So! It's update on that conversation yesterday time!
I first approached the young man who posted the photo on Facebook, and asked him if he would feel comfortable with me having this conversation with the whole group, after I shared my feelings with him. I basically made it clear that while I am capable of laughing off jokes and comments like what they made, not everyone is able to do that. My limit was reached with the Facebook post, but other people's limits might have come as soon as the first time the joke was made Friday evening. I basically told him about micro aggression without lecturing him about it. I said that I've been hearing these jokes my entire life, and they stopped being funny a long time ago. He was really good about, apologized, we hugged, and he promptly removed the picture from Facebook.
When I shared this with the whole group, it was in the context of many other things we were talking about. It was almost as if last night was, "I need to get this off my chest" night. I think everyone had something they needed to clear with someone else, and so all in all it was a good evening to broach the conversation of racial sensitivity.
The only thing is that I think I was a tad bit misunderstood. My main concern was for new or young Christians or visitors to the group, who might not be able to so easily brush off unintentionally or otherwise insensitive jokes. Instead of the issue of these jokes being in and of themselves inappropriate getting addressed, the member who had elected herself head of the evening's proceedings brushed it off as, "Well it's good to know people's personal limits." I mean, hand wave and all. But no matter. Good change is not often achieved overnight, and all good change is worth fighting for.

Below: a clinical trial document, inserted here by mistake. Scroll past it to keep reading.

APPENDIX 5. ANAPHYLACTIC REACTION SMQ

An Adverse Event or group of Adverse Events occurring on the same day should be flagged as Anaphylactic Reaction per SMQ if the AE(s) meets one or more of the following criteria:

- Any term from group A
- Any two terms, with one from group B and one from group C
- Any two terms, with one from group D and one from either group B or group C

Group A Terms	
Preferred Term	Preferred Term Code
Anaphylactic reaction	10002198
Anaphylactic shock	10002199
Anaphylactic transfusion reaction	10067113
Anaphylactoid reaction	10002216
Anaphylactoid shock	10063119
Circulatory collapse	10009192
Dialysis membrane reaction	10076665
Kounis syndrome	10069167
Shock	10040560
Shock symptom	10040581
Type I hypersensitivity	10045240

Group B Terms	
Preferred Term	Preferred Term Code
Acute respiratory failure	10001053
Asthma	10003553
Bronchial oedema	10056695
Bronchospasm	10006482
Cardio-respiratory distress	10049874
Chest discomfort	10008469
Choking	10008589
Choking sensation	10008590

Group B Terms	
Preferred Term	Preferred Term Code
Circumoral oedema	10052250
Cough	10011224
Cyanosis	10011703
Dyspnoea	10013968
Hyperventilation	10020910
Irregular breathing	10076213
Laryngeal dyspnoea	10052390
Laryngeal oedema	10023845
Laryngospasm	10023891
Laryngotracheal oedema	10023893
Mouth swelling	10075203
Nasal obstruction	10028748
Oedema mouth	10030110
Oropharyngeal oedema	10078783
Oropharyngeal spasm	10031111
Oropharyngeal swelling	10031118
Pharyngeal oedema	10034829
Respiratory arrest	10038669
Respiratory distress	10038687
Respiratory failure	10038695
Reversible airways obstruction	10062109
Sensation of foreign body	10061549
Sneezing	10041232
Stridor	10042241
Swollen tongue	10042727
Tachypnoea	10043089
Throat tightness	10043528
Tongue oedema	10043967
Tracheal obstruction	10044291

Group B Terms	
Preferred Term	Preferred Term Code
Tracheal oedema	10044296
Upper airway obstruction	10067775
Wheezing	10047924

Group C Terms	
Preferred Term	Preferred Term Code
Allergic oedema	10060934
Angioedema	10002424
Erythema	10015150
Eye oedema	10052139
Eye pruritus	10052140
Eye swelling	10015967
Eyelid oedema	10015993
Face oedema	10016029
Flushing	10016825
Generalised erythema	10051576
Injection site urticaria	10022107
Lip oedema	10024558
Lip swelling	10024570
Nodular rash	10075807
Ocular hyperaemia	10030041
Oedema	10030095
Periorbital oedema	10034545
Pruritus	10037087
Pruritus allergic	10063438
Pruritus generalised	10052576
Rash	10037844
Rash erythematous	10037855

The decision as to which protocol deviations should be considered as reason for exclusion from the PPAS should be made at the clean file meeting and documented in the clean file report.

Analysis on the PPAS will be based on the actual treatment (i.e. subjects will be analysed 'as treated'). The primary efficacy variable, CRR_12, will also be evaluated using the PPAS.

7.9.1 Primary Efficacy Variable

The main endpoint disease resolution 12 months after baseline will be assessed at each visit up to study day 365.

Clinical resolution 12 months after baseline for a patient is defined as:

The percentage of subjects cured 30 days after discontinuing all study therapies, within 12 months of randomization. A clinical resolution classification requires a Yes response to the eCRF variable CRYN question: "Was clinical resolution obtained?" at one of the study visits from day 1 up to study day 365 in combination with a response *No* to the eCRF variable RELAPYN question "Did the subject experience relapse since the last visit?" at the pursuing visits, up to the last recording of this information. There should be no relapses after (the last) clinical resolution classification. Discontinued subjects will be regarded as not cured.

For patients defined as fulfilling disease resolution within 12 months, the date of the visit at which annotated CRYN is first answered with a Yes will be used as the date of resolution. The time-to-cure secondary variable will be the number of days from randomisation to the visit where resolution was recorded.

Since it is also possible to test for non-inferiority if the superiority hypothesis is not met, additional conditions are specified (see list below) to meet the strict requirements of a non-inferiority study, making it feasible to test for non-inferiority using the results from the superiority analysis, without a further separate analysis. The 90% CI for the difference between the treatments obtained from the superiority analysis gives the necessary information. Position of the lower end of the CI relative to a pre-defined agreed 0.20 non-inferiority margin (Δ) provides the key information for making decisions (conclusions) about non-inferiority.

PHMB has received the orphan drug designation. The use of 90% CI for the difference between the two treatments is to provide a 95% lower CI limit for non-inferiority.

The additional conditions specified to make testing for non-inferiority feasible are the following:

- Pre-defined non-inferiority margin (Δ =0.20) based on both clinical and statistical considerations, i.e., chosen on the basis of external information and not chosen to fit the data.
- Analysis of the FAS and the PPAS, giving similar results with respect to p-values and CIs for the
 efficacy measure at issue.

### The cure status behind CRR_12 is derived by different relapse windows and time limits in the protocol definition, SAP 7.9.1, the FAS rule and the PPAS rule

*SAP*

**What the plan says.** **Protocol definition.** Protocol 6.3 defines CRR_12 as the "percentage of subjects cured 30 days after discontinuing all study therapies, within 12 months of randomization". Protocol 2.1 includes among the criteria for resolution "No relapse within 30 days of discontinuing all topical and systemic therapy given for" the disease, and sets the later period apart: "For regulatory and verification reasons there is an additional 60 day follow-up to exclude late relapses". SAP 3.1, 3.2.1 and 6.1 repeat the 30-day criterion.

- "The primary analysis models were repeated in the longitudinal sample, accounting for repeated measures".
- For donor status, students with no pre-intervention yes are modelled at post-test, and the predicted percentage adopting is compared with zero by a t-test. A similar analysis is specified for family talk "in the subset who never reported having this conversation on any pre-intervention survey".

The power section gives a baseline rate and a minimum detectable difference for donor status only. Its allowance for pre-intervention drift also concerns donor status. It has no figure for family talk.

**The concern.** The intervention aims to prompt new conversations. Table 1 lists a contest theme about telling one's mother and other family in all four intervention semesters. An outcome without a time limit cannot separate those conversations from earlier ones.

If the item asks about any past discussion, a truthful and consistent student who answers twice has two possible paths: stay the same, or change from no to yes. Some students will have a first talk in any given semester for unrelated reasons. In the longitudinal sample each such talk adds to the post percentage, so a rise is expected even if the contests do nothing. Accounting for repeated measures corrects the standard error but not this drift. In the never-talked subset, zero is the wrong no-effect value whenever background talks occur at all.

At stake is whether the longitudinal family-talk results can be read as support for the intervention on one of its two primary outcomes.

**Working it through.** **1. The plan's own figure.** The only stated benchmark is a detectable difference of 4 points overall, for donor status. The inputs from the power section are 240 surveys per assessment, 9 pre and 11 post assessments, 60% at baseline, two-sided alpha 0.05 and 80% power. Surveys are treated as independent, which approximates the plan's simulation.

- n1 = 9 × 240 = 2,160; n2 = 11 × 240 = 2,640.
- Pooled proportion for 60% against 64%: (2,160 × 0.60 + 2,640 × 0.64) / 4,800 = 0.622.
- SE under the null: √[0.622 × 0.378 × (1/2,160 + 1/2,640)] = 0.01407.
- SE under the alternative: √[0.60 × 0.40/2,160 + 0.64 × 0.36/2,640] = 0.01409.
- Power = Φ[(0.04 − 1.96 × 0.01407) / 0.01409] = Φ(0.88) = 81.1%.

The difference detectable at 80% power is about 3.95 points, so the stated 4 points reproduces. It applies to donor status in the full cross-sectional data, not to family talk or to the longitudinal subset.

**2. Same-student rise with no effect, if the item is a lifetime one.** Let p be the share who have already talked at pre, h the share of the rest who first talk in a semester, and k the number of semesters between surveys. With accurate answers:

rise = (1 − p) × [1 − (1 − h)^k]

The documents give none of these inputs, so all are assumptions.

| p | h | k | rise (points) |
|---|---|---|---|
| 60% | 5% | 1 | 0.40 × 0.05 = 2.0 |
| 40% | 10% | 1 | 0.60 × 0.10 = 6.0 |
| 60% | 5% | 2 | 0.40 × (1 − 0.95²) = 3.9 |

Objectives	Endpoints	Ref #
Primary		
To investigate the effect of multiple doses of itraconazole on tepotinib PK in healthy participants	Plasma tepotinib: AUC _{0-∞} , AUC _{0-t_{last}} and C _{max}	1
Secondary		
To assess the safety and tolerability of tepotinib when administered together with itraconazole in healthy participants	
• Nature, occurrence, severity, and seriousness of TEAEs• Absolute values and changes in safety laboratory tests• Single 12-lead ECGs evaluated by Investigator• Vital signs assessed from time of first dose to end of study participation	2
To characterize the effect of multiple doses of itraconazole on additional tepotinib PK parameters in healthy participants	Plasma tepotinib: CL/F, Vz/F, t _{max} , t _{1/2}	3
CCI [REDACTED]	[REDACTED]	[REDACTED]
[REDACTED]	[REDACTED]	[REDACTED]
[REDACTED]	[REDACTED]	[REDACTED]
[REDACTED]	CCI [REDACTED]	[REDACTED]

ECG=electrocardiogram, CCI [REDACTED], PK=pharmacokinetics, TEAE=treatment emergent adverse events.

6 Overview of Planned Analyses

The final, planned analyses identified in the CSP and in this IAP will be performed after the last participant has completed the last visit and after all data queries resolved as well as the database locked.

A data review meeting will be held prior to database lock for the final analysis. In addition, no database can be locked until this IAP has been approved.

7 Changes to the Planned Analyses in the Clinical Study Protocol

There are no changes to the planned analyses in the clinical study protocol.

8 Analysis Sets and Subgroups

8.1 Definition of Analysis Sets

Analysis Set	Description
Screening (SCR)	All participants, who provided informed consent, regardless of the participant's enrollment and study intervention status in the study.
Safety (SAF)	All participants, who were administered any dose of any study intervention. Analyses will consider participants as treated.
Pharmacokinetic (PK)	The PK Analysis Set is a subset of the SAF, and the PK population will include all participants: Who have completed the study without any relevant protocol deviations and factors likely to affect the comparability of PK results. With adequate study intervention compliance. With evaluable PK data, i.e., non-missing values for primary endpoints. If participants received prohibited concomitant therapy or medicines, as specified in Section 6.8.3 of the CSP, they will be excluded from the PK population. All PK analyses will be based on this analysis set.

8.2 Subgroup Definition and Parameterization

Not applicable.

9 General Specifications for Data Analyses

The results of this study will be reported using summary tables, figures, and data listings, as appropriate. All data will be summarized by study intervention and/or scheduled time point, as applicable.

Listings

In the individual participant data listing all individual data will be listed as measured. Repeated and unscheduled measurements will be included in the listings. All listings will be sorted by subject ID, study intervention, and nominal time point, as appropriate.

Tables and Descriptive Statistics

It was an evening of important growth, coming together in community, and new depth of relationship. After all, if you do not feel safe to share the sorts of things we shared and have the sorts of conversations we had, then there's not much trust or depth of friendship there.
I'm quite pleased :).